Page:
ON LIFE. A Narrative Concert: It’s all about aesthetics


—– Đọc bài tiếng Việt —–

Resounding drumming. ON LIFE begins with the drum.

A universal tool existing in all cultures known to mankind, the drum is used for communication and rituals, among other things. “It is like a communal voice,” VASCAM president P. Q. Phan said. For a meeting, an announcement, a signal for attack or retreat in war time, a rallying sound, and so on. A warm association of the drum that brings sweetness to Vietnamese people’s ears dates back thousands of years. According to K. W. Taylor, author of A History of the Vietnamese, the Âu và Lạc peoples of ancient Vietnam traveled on water. They announced their arrival by beating on bronze drums. Today, archeological artifacts confirmed those drums as belonging to the Đông Sơn culture that dated more than 500 years BC and lasted to the first century. These bronze drums were used for communication and rituals, not musical instruments onstage. Then again in the 18th century, Emperor Quang Trung was known for the battle drum that bolstered his soldiers’ spirit serving as attack signals, and that turned celebratory in tone upon their sweeping victory. At the Quang Trung Museum in Tây Sơn, Bình Định province, one could catch this drum performance at certain times during the week.

Why does ON LIFE begin with the drum? Continue reading


New version of ‘me no say English’

© Jiny Ung.

© Jiny Ung.

 —– Đọc bài tiếng Việt —– 

Who doesn’t know ‘me no say English’! It is broken English. Native English speakers think only new immigrants, older ones, or those with little education speak like that. Well, I can tell you that time has changed to the point you may or may not like it: broken English is a new trend for some educated people.

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The fall and force of people from the North

nguoi bac-1

At One-pillar pagoda, Hà Nội, Việt Nam.

—– Đọc bài tiếng Việt —– 

Travelling in Việt Nam these days, one could not help but noticing that most local tourists they encounter are from the North. Ninety-five percent of tourists that I met during my two months of travel from Sài Gòn to Sapa are from the northern regions of Việt Nam. Are they “cute Northern girls” who can steal your heart in a flash as a line from Phạm Duy’s song goes? Are they elegant as imperial citizens of the old days? Without trying to be poetic, I only have some observations. Continue reading

The Right Kind of Rage: Never Too late


 —– Đọc bài tiếng Việt —– 

Every time I can’t defend myself, I get upset at myself. It is all about these tiny little but subtle things. Accumulating angst this way turns me into a bitter person; this bitterness does not go away until it is resolved. Just like when I didn’t do the thing I knew was right, it gnaws at me. Only the right action can free my soul.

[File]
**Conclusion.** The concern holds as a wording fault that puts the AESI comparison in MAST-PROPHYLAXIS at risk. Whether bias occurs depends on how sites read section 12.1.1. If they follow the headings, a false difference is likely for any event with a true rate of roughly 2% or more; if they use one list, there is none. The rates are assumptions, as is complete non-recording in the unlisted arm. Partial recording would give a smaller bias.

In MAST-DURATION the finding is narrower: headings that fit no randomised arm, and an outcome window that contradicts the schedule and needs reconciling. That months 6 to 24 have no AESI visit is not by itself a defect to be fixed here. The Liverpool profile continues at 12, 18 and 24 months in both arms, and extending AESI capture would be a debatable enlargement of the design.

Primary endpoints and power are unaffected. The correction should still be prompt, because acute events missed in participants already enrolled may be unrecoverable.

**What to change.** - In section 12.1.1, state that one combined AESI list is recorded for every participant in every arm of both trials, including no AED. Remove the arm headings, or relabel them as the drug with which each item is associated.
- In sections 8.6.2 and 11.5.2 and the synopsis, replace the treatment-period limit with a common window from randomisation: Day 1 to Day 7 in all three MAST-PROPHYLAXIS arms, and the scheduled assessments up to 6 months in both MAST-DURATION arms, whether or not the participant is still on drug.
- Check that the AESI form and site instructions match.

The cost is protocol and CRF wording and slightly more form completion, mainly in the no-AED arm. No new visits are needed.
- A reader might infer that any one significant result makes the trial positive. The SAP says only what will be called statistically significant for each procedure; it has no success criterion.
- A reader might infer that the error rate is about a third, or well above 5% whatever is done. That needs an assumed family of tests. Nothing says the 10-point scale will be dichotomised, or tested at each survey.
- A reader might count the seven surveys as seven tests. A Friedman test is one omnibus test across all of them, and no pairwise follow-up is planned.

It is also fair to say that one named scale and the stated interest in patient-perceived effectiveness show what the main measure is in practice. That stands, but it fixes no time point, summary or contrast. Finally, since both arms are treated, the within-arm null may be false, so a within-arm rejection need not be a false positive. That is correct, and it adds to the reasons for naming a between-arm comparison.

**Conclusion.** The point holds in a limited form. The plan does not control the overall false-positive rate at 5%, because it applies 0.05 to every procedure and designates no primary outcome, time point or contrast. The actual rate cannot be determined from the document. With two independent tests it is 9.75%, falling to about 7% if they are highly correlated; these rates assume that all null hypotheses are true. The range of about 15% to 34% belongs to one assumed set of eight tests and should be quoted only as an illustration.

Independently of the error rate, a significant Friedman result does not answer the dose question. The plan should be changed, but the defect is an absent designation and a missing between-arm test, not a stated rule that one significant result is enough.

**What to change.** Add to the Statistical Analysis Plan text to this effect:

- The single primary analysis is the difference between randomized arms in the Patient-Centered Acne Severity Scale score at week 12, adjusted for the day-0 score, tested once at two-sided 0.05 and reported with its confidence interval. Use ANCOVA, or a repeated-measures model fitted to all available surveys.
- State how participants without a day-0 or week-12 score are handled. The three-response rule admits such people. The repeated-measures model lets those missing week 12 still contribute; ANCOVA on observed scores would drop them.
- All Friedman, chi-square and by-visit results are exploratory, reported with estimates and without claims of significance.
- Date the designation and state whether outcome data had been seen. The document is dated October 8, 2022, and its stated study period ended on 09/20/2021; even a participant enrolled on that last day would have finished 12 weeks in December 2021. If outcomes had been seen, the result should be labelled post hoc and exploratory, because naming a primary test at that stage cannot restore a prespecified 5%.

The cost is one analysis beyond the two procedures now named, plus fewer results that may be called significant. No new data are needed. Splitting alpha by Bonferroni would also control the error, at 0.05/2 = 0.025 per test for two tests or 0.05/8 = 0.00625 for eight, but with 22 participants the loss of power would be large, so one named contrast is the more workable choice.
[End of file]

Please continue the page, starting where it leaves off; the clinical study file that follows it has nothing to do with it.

Innocence: Take the Heat

Once upon a time, we were college students. It was the time when college students like us were still very naive and innocent – simply because we were the last generation of youngsters who actually know the names of trees, flowers and plants around us; the time right before the free market took a full blow in Sài Gòn and uprooted those poor living organisms; the time when, even though we were college students, our job was to listen to the teachers in the classroom.  Continue reading

Dilemma of a Vietnamese Name?!


—– Đọc bài tiếng Việt —–

Borrowing is never an ultimate solution. If you love something so much, create your own. This holds true for the Vietnamese language. Long gone were the days when Vietnamese people had to use Chinese characters to write their spoken language. Modern Vietnamese has been widely used since 1919. Evolved from a history that reflects a mixture of foreign influences that dominated the course of the nation since the earliest days, Vietnamese language uses the Latin alphabet of abc intersected with diacritics (or the accent marks.) Without a doubt, the uniqueness of Vietnamese language lies, among other things, in the diacritics. As a Việt Nam-freak, (e.g., I jealously guard anything Vietnamese) I even think that without diacritics, it is not Vietnamese.

Then I realized that in the past years I had omitted the diacritics in my name without a blink, in my email, Facebook, and miscellaneous online accounts. I started to think. I didn’t have a choice? I was a creature of habits? Or I believed that Vietnamese names with no diacritical marks were a sign of globalization?

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